This reminder me of the palaver I had at St Mary’s pool in the Scilly Isles whilst crewing for Marcus on his yacht Csardas !! We never really appreciate pick up buoys when the weather is good – but sure as hell miss them when the wind in strong & flukey! The agility of Marcus saved the day in the Scilly Isles.

Loch Ranza - Island of Arran

It wasn’t just us who had an issue getting a mooring picked up as a “Fisher” came in and it took them about 15 mins and half a dozen attempts before they finally got a mooring picked up and managed to get settled down. I was also very surprised at the amount of “hunting” around their mooring a Bavaria 38 was doing when compared to the other yachts in the Loch – guess it was either a bilge keel or the skipper handn’t locked the wheel/rudder !

When we left Loch Ranza we initially planned to go to Millport, but if the forecast was proved to be right, it would have been an uncomfortable night – so we decided to head back up through the Kyles and get some real sailing in as the wind was perfect for a beam reach!!

Just out of Loch Ranza – all sail up – engine off – lovely. Within 5 mins all change – wind back on the nose and the rain started again…aaaaaaaaarrrrrrrrrrrrrrggggggggggghhhhhhhhhhhhhhh

Passing Ardlamont point back into the Kyles the sun came back out again and the West Kyle was lovely. As it was low tide we had another look at Caladh Harbour – looks a lot different at low water! Back through the channel at Burnt Isles and back onto a mooring a Colintraive around 20.00.

Yet another lovely day with a dramatic change to the scenery as the sun started to fade.

Colintraive sun dropping

17th July 2007

Colintaraive to Troon

Set off at 09.20 for Troon with a quick nip into Millport so that Eilidh could have a look at this popular resort on Big Cumbrae. We were once again motorsailing as there was precious little wind – enjoyable none the less.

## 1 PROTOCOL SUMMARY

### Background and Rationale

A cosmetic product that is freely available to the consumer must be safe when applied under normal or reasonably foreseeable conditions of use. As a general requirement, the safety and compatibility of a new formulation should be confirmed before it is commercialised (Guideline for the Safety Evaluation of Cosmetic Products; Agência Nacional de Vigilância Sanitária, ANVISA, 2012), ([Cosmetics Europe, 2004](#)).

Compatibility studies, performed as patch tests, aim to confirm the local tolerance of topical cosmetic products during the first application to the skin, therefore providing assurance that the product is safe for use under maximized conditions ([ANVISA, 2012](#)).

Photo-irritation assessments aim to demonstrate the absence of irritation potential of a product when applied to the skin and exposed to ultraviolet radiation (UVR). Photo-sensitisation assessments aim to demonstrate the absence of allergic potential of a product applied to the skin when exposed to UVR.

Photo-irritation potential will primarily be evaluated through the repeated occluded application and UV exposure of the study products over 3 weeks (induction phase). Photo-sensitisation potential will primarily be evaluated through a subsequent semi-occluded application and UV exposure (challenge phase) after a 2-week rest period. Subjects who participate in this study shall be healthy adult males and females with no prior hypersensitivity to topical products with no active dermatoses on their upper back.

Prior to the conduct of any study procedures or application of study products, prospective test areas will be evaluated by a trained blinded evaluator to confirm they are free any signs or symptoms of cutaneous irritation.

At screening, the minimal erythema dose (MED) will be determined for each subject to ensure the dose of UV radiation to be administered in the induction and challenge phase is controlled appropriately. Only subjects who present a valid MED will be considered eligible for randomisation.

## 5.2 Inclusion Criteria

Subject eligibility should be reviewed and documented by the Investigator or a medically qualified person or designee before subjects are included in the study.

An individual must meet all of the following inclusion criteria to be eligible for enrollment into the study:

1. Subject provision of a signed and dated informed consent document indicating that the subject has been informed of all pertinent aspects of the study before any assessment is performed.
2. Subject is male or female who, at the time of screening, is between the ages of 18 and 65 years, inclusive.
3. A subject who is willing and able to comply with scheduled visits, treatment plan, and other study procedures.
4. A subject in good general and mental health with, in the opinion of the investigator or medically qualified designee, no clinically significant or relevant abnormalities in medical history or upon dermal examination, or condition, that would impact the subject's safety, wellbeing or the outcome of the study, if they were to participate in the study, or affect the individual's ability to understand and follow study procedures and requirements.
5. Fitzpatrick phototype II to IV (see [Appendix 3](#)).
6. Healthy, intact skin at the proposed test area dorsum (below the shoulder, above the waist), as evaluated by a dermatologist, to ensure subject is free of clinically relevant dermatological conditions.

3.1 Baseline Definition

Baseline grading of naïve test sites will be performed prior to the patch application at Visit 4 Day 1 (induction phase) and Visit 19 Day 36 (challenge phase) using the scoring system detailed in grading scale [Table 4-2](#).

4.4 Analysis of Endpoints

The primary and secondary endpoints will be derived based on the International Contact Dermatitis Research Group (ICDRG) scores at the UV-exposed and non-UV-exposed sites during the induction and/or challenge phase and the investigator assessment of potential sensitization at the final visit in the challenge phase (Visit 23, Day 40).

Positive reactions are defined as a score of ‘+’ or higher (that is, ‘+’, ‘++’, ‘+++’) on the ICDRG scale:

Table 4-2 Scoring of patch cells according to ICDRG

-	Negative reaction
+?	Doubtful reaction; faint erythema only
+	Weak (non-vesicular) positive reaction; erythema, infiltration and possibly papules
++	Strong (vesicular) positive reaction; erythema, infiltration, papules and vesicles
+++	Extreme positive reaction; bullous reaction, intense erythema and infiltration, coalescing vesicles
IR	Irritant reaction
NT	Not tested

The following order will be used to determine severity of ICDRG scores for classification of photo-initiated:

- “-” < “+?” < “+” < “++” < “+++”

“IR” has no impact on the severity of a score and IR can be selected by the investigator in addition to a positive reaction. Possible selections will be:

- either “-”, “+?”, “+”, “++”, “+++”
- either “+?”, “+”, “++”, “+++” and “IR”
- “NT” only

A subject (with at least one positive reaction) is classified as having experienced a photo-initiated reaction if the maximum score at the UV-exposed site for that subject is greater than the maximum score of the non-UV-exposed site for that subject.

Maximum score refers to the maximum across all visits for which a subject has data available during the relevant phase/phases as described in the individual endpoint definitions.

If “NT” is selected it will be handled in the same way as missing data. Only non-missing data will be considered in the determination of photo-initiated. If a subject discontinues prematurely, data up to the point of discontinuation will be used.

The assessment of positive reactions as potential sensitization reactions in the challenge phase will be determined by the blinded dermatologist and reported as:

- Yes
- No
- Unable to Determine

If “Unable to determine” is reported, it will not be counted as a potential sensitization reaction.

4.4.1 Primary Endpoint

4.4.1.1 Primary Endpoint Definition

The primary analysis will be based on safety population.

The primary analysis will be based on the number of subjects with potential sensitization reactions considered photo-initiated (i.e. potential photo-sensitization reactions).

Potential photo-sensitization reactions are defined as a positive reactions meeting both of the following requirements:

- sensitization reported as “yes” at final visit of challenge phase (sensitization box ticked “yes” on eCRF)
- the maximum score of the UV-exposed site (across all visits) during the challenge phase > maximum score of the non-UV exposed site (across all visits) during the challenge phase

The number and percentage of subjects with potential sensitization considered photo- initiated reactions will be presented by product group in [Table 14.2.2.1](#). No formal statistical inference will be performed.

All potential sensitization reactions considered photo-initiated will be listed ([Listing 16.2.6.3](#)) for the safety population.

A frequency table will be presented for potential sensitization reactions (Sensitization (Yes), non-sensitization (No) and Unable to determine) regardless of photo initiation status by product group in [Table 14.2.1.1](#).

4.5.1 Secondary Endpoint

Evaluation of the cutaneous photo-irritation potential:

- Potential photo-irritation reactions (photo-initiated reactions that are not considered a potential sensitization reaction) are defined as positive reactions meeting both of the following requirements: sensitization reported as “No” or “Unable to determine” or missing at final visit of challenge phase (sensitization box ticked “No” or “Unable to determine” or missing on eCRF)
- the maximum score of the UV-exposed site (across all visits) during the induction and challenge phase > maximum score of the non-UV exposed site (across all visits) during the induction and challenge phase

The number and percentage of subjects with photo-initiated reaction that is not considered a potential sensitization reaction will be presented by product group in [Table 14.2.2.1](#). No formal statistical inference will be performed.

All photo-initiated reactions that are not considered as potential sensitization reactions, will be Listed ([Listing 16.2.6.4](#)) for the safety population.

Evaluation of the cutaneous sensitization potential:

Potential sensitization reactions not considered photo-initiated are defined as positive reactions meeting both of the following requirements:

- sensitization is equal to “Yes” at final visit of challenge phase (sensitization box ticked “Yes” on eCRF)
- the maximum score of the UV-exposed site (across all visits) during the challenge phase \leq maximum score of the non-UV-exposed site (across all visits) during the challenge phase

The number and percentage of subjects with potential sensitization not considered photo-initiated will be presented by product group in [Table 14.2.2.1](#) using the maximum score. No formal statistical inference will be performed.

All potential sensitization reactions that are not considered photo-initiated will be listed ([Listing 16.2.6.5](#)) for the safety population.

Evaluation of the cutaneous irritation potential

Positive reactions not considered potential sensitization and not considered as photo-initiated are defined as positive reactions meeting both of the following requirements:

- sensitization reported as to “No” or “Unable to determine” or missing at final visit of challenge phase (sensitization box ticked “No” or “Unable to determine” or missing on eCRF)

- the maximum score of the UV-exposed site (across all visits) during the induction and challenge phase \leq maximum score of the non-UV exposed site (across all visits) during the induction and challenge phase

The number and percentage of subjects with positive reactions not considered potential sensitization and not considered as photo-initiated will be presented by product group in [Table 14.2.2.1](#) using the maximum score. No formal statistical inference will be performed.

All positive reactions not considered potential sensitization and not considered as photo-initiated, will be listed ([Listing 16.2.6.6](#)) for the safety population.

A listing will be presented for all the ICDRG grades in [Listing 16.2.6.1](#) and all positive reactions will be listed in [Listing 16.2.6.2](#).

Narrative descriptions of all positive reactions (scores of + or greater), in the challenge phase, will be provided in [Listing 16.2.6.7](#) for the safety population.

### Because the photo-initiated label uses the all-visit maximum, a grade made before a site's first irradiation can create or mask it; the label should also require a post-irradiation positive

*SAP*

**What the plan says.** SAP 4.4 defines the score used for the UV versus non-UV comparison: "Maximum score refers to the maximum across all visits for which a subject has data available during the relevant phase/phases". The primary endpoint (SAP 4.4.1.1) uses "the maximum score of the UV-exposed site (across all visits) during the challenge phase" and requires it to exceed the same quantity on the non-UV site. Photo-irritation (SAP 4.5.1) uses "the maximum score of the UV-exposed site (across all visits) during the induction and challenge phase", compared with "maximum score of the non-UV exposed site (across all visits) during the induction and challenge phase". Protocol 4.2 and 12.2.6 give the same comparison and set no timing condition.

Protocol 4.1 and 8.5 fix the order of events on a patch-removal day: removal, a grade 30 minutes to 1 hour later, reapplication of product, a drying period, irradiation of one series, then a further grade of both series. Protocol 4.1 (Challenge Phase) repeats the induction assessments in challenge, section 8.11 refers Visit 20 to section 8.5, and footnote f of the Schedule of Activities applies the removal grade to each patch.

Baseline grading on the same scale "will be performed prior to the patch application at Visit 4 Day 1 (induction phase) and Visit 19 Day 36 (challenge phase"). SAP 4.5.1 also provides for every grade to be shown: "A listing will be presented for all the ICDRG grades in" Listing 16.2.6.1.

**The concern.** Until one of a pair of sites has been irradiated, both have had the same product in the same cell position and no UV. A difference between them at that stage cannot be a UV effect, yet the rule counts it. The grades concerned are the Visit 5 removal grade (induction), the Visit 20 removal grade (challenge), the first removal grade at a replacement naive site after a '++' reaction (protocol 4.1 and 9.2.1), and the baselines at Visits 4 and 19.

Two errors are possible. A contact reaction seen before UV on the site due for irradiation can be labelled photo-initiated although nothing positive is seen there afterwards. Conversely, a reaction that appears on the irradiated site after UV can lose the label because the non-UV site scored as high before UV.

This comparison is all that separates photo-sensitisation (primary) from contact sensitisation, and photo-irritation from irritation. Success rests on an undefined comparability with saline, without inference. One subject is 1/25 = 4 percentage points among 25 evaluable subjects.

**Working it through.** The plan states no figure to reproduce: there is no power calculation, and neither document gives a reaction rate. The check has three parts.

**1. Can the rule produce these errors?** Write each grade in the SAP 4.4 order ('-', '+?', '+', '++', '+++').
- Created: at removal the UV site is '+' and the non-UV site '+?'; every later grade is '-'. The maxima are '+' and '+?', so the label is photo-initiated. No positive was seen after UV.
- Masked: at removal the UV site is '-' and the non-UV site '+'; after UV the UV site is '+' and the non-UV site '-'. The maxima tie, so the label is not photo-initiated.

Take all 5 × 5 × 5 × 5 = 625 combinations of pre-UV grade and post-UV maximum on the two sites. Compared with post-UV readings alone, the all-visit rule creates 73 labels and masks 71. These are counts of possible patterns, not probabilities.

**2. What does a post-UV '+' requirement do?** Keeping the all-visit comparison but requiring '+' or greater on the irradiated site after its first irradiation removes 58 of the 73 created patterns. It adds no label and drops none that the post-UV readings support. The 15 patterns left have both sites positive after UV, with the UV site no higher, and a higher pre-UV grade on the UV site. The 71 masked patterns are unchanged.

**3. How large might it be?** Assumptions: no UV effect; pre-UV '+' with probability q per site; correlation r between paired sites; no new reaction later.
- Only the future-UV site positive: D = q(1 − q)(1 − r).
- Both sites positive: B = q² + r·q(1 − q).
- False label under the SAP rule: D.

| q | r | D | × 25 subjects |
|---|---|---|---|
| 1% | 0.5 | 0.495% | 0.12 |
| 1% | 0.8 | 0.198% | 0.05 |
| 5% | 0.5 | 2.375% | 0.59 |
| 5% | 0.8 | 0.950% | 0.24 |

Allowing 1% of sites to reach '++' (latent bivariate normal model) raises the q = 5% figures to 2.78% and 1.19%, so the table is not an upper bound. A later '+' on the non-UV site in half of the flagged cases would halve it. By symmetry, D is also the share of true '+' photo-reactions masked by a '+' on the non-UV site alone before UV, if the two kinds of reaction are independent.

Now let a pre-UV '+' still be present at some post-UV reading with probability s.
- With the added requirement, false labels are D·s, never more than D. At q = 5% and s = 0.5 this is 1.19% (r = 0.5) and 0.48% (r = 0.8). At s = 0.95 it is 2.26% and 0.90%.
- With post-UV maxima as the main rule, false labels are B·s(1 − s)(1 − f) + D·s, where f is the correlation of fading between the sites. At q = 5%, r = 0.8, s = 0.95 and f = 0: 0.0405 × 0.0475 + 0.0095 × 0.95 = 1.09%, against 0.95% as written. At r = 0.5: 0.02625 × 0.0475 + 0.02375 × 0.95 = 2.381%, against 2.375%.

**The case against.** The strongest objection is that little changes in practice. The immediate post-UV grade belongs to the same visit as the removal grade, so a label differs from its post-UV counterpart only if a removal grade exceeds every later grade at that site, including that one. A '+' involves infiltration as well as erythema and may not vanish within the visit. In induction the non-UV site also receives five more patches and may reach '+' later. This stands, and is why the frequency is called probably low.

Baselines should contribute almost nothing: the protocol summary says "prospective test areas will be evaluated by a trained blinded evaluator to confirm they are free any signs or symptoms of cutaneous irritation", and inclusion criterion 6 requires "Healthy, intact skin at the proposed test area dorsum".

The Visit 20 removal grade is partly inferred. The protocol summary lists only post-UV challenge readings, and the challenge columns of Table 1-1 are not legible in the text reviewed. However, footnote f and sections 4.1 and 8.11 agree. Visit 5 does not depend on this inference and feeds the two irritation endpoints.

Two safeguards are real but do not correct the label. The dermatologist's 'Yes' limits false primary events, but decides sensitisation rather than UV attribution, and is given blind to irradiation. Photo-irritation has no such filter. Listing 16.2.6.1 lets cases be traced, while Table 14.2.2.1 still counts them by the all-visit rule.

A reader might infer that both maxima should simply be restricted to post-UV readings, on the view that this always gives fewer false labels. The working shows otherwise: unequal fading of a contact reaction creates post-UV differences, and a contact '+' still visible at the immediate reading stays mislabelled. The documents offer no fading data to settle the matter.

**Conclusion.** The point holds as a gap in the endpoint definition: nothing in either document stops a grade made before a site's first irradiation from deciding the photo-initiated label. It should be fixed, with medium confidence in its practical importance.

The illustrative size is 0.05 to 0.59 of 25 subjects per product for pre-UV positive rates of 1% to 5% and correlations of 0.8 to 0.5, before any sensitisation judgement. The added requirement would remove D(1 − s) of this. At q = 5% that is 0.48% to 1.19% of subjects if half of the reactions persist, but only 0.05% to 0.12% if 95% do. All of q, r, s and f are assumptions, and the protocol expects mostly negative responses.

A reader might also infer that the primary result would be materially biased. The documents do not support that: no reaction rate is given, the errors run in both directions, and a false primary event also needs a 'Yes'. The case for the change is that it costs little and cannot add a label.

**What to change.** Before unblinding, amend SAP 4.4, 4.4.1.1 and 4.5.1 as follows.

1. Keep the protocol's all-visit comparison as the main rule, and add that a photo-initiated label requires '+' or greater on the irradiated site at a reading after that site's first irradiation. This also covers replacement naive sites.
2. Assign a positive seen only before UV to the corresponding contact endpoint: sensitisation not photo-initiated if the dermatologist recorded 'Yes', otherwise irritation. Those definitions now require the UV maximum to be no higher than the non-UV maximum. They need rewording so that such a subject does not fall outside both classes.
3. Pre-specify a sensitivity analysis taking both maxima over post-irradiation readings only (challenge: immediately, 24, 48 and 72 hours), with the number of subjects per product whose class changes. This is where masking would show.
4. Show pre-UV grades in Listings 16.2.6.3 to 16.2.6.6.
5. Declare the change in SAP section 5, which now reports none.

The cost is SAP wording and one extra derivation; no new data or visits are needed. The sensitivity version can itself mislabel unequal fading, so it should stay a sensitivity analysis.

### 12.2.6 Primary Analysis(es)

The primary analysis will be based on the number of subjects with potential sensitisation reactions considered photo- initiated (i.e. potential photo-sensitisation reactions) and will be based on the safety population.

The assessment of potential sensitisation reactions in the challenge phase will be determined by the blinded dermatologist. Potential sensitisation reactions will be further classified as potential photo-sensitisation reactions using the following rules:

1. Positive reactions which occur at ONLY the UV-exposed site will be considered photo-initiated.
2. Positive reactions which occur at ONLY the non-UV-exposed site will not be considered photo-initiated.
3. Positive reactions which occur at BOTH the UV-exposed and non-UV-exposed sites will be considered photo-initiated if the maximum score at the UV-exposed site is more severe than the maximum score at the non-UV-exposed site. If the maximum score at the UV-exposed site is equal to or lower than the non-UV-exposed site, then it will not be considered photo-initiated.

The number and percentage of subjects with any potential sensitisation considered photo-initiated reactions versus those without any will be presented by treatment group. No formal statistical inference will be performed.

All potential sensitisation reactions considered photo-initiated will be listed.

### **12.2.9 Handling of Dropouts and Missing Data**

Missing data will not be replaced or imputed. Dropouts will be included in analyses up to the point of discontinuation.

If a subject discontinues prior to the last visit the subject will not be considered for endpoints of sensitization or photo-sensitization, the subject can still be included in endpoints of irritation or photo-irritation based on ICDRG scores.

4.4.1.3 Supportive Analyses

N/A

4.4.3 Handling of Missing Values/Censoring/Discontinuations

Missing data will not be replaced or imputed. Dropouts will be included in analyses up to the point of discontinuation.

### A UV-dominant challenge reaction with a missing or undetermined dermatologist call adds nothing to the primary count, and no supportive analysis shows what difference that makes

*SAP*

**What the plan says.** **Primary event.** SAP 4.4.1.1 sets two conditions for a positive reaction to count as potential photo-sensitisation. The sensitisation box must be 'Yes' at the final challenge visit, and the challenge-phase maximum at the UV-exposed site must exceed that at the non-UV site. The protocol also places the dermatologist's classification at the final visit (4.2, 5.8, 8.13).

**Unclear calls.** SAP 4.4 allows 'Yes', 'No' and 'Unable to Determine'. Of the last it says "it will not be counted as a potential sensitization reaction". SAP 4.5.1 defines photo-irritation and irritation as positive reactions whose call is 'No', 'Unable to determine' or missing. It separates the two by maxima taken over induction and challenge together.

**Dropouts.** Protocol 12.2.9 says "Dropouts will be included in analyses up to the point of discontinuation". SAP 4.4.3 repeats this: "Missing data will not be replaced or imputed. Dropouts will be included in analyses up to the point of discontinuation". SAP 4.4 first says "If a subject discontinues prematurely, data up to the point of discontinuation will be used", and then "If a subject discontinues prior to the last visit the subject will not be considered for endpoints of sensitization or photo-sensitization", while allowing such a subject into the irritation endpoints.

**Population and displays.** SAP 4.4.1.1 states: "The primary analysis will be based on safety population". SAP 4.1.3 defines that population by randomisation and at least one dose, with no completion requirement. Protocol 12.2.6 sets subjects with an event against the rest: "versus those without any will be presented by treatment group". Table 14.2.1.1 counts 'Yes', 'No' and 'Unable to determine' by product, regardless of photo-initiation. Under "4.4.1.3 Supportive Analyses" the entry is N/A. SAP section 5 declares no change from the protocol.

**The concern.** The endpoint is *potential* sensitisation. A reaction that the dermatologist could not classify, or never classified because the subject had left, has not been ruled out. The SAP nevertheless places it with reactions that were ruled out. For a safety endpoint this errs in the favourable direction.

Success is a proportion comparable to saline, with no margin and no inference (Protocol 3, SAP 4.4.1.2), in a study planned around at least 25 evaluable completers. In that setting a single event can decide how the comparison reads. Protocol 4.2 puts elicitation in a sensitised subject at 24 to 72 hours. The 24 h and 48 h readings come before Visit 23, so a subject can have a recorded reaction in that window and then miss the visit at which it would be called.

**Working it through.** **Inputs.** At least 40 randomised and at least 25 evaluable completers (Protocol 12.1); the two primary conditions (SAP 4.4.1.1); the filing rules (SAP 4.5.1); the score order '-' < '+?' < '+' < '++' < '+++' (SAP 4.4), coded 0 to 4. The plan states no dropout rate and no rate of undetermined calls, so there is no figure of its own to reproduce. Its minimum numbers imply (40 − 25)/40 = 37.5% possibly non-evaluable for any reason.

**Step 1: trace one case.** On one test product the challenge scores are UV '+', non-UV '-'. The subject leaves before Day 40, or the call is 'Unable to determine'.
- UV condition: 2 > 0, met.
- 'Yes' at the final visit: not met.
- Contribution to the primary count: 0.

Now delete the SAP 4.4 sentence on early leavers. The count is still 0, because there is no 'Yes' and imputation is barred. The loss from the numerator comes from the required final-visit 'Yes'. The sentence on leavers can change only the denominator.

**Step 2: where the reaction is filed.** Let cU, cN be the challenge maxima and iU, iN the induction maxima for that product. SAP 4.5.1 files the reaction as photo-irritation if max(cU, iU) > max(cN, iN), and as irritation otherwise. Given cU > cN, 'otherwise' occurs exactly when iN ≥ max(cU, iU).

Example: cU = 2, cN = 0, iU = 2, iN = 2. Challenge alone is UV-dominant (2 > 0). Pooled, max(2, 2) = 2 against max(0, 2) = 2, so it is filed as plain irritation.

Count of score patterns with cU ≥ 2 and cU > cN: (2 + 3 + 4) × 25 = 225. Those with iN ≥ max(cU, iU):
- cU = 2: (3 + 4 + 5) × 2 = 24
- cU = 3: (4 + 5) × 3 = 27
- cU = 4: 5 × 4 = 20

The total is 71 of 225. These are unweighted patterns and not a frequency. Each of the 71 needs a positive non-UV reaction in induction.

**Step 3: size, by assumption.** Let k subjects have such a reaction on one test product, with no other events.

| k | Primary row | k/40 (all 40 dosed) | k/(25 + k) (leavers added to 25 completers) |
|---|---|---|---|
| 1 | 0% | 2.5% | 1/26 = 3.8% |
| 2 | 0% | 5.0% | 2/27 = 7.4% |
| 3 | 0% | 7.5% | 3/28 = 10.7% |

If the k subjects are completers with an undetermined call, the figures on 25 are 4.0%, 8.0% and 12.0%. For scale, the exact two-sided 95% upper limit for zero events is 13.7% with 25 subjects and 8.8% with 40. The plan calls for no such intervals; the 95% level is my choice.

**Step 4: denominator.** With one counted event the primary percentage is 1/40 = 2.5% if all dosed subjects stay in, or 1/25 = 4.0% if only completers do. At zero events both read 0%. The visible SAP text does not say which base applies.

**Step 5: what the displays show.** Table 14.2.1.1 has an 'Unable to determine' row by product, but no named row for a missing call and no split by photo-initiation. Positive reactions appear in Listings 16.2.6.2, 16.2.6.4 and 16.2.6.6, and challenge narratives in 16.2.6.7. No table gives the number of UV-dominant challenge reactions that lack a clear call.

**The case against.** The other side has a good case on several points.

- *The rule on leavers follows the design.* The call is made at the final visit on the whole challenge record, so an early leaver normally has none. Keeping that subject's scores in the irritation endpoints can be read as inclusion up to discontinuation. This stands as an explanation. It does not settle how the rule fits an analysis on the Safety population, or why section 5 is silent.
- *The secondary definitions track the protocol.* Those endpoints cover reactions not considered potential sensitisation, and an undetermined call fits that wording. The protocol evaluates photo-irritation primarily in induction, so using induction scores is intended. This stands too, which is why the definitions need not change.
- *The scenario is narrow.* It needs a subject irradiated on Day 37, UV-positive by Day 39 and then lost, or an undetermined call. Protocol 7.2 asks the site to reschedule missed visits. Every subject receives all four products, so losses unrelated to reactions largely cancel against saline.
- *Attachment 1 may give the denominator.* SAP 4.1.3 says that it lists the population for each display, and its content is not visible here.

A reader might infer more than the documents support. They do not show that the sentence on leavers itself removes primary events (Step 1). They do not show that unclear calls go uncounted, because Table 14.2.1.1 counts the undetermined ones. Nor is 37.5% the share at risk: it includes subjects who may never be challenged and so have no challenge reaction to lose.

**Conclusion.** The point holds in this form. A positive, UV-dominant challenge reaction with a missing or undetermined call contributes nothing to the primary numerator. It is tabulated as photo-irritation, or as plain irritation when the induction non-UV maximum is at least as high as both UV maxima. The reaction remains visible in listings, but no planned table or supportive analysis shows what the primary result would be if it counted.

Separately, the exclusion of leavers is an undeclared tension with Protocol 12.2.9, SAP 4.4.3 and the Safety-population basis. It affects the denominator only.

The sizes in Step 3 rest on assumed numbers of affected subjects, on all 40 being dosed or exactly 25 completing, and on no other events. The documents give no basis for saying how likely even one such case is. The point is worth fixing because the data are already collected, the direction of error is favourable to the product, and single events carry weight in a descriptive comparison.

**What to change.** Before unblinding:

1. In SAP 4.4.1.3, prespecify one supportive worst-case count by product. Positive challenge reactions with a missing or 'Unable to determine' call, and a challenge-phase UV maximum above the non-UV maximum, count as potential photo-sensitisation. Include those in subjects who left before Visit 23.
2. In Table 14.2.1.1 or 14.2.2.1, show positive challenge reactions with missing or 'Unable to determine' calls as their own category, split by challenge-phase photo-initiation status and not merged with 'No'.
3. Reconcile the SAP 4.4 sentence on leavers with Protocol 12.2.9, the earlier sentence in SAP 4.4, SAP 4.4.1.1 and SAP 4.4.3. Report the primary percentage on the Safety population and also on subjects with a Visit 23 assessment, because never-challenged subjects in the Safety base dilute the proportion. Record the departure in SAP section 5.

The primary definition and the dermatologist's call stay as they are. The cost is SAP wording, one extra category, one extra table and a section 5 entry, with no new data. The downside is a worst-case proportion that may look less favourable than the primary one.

Going between the Cumbraes I decided to take the inside channel into Millport bay, bobbed around for five mins to have a good look around, and then exited by the conventional route and off towards Portencross then a heading to clear Horse Island, Ardrossan etc. Wind was building to around F4 and as soon as we cleared Ardrossan we would be able to sail……….yippee.

Genny out, full main and we were trotting along nicely settled at between 5.5 & 6.0 kts and holding off another yacht heading in the same direction as us. Great sailing for an hour and a half and then the wind started to get get a bit lighter. The other yacht turned out to be a Legend 36 which eventually passed us with only their Genny out……….we had everything up but couldn’t get enough breeze to move ol’ Sun Dog along properly – c’est la vie. After all Sun Dog is around 8.8 tonnes displacement – a wee bit heavier than the Legend !

During this time both Sara and Eilidh were like me, hoping for a F5/6 to get her creaming along – but it never materialised – real pity as everyone was up for a cracking sail.

Arrived in Troon at 16.00 to take a visitors berth but not before we had a visit ourselves in the outer harbour from Sammy the Seal (well three of them to be accurate) one of them sure is a big ol’ boy.

Anyhow into the visitors berths and the one we had been allocated meant we were going to be blown away from the pontoon – we had a quick crew discussion – and we got in perfectly with Sara and Eilidh getting lines on pronto………really neat job in front of a gathered audience.

Another yacht tried to reverse in and naturally lost his nose to the wind ending up across other boats…….thankfully not ours.

18th July 2007

Troon to Lamlash Arran

Departed Troon at 12.35 – “calm as” all the way over with hardly even a zephyr on the surface. Altered course to check out a white object floating on the surface – no one could make out even with the binoculars. At times it looked like a dingy – other times like an old ships lifeboat. When we finally got close enough it turned out to be a big lump of white polystyrene !!………….but it had to be checked out, and didn’t take us too far off course.